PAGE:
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Phyllis Thangaraj
Phyllis Thangaraj, MD/PhD student (Tatonetti lab)

Aspiring physician-scientists from Columbia's Vagelos College of Physicians and Surgeons presented their research posters at the 14th annual MD-PhD Student Research Symposium on April 25. Their research delved into a range of topics, including Alzheimer’s disease, stroke, and stem cells. The event included a guest lecture by an alumna about her own career path as a physician-scientist, and culminated in the poster session judged by MD-PhD alumni who currently work at the University. Department of Systems Biology’s Phyllis Thangaraj, an MD/PhD student in the Nicholas Tatonetti lab , was named one of five poster winners at the event. 

She presented work on applying machine learning methods to phenotype acute ischemic stroke patients in the electronic health records. In cohort research studies, it is essential to identify a large number of subjects in an accurate and efficient manner, but often this requires time-consuming manual review of patient charts. 

“We applied machine learning methods to data within a patient’s electronic health records to develop a high-throughput way to define research cohorts,” explains Thangaraj. “Our test case is in acute ischemic stroke. We extracted clues within a person’s medical record that required minimal data processing to classify those who have had a stroke. In a separate cohort, the UK Biobank, we were able to use our model to identify patients with self-reported stroke but no mention in their medical data with 65-fold better precision than random selection of patients.” Although stroke was the test case in this particular work, she explained that their workflow could be applied to identify patients for cohorts of other diseases, particularly when the dataset has missing data. 

Brian Ji Vitkup Lab
Brian Ji won Best Oral Presentation at Biennial Integrated Program Retreat; Visit the gallery for photos from the event.

Brian Ji , a combined MD/PhD student in Columbia’s Department of Systems Biology, delivered the winning oral presentation at the recent Biennial Integrated Program Retreat. Ji, who is a member of the Vitkup Lab, presented “Quantification of Human Gut Microbiota Variability Using Replicate Sampling,” and was one of six systems biology graduate students who delivered research presentations at the conference. 

Ji discussed a novel experimental and computational method he has developed to understand spatiotemporal dynamics of the human gut microbiome, as well as the technical noise tied to current human microbiome sequencing techniques. In addition to the human gut, the method, he says, is broadly applicable to other bacterial ecosystems and other sequencing-based studies. In the Vitkup Lab , Ji works on developing and utilizing quantitative approaches to reveal novel biological insights into bacterial ecology as well as cell physiology. His research interests also include exploring computational models and tools to study cancer metabolism at a global scale. In 2011, Ji received a prestigious Barry Goldwater Scholarship for his work on mathematical modeling to study impaired brain connectivity in epilepsy.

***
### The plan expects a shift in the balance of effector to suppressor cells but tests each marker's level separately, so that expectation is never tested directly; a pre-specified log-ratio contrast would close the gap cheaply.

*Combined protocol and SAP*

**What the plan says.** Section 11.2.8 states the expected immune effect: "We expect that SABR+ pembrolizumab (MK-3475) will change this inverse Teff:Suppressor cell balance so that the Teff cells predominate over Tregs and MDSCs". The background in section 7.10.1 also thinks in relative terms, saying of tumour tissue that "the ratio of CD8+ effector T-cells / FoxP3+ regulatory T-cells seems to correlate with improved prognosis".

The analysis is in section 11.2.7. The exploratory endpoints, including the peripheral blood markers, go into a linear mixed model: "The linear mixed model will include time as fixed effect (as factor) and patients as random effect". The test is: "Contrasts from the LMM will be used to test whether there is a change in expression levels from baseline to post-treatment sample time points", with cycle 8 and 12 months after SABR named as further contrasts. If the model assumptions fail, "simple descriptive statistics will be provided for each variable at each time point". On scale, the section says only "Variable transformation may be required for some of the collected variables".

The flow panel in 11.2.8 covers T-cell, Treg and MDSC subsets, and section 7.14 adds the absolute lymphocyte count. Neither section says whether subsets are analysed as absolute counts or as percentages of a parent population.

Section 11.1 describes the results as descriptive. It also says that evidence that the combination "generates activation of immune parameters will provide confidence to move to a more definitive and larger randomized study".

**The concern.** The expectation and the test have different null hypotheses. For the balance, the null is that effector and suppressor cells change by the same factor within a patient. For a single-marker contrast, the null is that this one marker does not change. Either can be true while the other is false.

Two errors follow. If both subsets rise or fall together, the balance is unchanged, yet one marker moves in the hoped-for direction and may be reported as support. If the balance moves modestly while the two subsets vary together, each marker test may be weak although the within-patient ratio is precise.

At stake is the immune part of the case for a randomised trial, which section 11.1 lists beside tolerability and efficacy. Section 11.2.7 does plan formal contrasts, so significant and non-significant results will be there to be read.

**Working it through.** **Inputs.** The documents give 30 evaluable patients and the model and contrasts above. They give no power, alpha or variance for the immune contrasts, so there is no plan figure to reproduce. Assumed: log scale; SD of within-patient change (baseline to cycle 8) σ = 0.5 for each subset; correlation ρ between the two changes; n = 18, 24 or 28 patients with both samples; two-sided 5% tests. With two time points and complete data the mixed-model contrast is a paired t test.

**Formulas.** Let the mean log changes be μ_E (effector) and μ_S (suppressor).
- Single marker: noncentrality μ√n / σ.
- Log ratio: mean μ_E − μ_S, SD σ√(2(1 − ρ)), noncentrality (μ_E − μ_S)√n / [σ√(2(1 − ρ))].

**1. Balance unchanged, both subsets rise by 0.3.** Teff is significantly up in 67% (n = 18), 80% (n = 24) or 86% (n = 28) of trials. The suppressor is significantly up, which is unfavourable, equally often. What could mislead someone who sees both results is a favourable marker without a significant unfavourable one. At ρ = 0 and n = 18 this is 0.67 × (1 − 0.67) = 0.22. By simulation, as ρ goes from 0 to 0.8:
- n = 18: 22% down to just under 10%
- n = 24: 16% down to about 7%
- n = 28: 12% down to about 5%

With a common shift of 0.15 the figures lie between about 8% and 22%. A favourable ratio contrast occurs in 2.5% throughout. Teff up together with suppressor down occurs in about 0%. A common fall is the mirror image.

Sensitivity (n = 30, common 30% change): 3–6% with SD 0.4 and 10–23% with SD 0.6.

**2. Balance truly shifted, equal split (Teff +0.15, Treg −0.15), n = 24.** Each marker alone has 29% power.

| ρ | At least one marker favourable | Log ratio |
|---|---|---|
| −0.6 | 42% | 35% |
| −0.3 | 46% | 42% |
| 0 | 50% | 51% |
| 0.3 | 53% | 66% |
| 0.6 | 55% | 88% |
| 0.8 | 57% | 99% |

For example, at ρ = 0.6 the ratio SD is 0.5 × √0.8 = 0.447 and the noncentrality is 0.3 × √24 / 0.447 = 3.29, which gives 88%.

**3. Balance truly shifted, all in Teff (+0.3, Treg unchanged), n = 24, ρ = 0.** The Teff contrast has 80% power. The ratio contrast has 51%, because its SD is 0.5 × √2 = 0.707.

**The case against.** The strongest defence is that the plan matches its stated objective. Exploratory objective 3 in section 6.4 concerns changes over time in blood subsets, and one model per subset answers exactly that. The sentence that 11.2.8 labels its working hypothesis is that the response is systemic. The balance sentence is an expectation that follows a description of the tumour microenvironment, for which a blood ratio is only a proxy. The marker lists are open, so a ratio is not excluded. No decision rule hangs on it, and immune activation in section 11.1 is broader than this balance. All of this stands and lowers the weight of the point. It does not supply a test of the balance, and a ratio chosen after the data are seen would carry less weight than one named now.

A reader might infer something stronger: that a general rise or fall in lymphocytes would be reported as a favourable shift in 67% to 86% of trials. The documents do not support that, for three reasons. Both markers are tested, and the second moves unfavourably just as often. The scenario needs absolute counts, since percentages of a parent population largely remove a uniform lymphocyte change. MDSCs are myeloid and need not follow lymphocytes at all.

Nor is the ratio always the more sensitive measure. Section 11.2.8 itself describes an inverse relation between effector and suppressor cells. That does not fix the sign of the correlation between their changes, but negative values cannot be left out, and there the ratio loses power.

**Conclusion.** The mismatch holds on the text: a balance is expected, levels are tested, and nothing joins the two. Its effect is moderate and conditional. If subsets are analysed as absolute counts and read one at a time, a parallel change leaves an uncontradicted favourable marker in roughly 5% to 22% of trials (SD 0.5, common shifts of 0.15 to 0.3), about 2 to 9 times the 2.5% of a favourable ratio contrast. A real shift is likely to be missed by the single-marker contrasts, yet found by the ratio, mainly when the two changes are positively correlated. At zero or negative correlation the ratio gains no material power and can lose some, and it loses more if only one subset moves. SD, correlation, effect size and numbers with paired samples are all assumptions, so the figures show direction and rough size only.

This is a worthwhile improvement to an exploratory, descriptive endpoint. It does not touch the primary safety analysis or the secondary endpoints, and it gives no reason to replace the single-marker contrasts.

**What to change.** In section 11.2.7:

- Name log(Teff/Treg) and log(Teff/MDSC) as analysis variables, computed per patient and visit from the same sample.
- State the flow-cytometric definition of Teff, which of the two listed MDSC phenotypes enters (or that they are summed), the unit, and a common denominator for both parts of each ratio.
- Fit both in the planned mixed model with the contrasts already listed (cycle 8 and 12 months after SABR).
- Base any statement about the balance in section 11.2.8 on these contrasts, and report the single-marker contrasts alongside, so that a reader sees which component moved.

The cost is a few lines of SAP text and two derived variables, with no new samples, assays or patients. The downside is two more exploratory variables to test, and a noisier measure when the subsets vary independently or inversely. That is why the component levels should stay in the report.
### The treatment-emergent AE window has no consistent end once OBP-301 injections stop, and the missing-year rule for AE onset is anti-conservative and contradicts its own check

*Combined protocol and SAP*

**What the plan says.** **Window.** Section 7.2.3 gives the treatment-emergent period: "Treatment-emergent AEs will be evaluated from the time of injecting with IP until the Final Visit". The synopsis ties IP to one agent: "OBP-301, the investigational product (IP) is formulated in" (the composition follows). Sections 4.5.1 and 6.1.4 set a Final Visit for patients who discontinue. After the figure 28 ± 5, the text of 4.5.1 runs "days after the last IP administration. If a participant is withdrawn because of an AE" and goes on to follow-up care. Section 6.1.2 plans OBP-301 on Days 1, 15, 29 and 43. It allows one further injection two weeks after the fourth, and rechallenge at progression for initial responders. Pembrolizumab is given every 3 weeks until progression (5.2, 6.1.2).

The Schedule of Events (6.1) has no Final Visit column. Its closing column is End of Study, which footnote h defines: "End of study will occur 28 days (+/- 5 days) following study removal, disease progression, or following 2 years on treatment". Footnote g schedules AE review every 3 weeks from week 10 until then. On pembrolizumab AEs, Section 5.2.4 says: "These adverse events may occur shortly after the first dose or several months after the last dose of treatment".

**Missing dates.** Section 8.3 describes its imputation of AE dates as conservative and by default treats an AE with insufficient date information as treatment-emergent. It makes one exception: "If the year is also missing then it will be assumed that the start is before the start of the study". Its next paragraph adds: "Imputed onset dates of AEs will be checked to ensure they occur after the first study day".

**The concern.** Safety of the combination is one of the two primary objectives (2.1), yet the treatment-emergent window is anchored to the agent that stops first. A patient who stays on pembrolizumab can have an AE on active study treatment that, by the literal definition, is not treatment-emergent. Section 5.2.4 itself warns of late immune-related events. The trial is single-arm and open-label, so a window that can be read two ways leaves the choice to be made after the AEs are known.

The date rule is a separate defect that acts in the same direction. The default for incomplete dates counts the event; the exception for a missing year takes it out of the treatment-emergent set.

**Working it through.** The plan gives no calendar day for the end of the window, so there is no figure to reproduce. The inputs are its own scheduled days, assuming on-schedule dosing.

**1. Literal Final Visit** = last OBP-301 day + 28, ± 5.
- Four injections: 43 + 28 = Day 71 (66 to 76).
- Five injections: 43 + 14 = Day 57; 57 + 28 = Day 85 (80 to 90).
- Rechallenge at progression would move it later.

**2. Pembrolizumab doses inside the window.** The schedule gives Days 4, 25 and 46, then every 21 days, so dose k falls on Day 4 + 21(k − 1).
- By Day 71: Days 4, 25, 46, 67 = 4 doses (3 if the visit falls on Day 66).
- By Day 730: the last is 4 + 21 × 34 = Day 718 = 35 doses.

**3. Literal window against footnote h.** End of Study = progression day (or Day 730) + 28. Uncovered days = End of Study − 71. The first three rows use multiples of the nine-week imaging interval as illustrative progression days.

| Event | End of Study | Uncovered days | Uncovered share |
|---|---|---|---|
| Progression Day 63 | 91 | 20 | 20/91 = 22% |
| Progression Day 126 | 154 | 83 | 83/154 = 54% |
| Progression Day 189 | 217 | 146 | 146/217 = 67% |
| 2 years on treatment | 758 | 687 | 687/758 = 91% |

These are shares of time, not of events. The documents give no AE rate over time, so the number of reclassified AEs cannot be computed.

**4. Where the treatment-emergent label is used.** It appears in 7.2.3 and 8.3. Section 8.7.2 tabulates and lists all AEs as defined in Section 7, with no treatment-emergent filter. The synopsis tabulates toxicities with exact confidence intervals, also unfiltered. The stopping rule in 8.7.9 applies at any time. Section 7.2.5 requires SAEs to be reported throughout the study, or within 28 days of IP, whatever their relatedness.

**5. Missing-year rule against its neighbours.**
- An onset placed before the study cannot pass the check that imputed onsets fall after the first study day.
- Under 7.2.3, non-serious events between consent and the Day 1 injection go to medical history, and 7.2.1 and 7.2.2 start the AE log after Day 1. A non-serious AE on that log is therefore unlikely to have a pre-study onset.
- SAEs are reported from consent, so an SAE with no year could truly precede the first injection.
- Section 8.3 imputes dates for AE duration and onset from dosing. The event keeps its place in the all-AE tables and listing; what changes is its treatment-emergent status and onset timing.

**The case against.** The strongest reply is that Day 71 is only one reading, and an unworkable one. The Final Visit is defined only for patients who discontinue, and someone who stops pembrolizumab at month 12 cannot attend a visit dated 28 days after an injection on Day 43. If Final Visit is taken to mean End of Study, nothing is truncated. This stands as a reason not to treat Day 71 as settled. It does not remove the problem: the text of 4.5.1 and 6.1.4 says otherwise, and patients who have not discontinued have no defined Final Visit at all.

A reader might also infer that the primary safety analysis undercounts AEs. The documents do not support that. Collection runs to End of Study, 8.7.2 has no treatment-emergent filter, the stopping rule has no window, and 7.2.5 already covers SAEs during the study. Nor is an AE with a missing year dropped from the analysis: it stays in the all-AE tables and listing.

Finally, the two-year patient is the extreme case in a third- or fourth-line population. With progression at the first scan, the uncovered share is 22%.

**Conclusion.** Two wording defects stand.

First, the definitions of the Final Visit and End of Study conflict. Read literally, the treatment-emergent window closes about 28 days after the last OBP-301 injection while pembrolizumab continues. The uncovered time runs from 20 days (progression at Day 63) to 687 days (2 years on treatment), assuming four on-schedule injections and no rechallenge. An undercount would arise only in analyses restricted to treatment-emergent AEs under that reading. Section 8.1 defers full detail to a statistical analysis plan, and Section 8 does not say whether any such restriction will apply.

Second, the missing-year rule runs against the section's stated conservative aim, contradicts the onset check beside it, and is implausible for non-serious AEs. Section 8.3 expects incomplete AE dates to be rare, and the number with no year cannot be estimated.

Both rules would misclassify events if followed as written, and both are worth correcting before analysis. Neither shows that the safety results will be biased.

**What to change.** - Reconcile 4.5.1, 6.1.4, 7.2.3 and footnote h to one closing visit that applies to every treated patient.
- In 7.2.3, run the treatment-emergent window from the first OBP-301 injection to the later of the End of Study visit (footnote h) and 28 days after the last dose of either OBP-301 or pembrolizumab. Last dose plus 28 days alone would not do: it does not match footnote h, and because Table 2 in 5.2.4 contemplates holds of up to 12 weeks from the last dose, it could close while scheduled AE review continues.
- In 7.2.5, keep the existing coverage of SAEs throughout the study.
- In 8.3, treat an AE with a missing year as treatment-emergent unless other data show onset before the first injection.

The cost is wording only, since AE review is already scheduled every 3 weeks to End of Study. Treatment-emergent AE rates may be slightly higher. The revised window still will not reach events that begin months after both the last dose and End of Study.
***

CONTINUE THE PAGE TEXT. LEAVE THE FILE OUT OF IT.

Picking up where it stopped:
Molly Przeworski Distinguished Columbia Faculty Award
Molly Przeworski

Molly Przeworski, PhD , professor of  biological sciences and of systems biology , has received the Distinguished Columbia Faculty Award for exceptional teaching. A leading population geneticist, Dr. Przeworski is one of eight recipients of the annual award, which recognizes faculty across a range of academic activities, including scholarship, University citizenship and professional involvement, with an emphasis on the instruction and mentoring of undergraduate and graduate students. 

The recipients this year were presented with the award at an April 11 event held at Columbia’s Italian Academy.

“It is wonderful to see the work we do teaching and mentoring graduate students recognized,” says Dr. Przeworski. “I have been really lucky to attract phenomenal students and postdocs, and find that interacting with them is one of the most rewarding aspects of what I do.”

According to one undergraduate referred to in the award citation, Dr. Przeworski “is definitely one of the best teachers I have ever been taught by.” The student also described her lectures as “well-designed” to build a keen understanding of and active engagement with the material. Columbia also lauded her for helping to launch the first annual New York area meeting in population genetics, successfully connecting researchers of varying career stages.

Dr. Przeworski's work aims to understand how natural selection has shaped patterns of genetic variation, and to identify the causes and consequences of variation in recombination and mutation rates, in humans and other organisms. She is the recipient of the Howard Hughes Medical Institute Early Career Scientist award, the Rosalind Franklin Young Investigator award, the Friedrich Wilhelm Bessel Research award and an Alfred P. Sloan fellowship. 

Poster winners with Department Chair Andrea Califano (far right), left to right: Sebastien Weyn-Vanhentenryck, Yun Hao and Jinzhou Yuan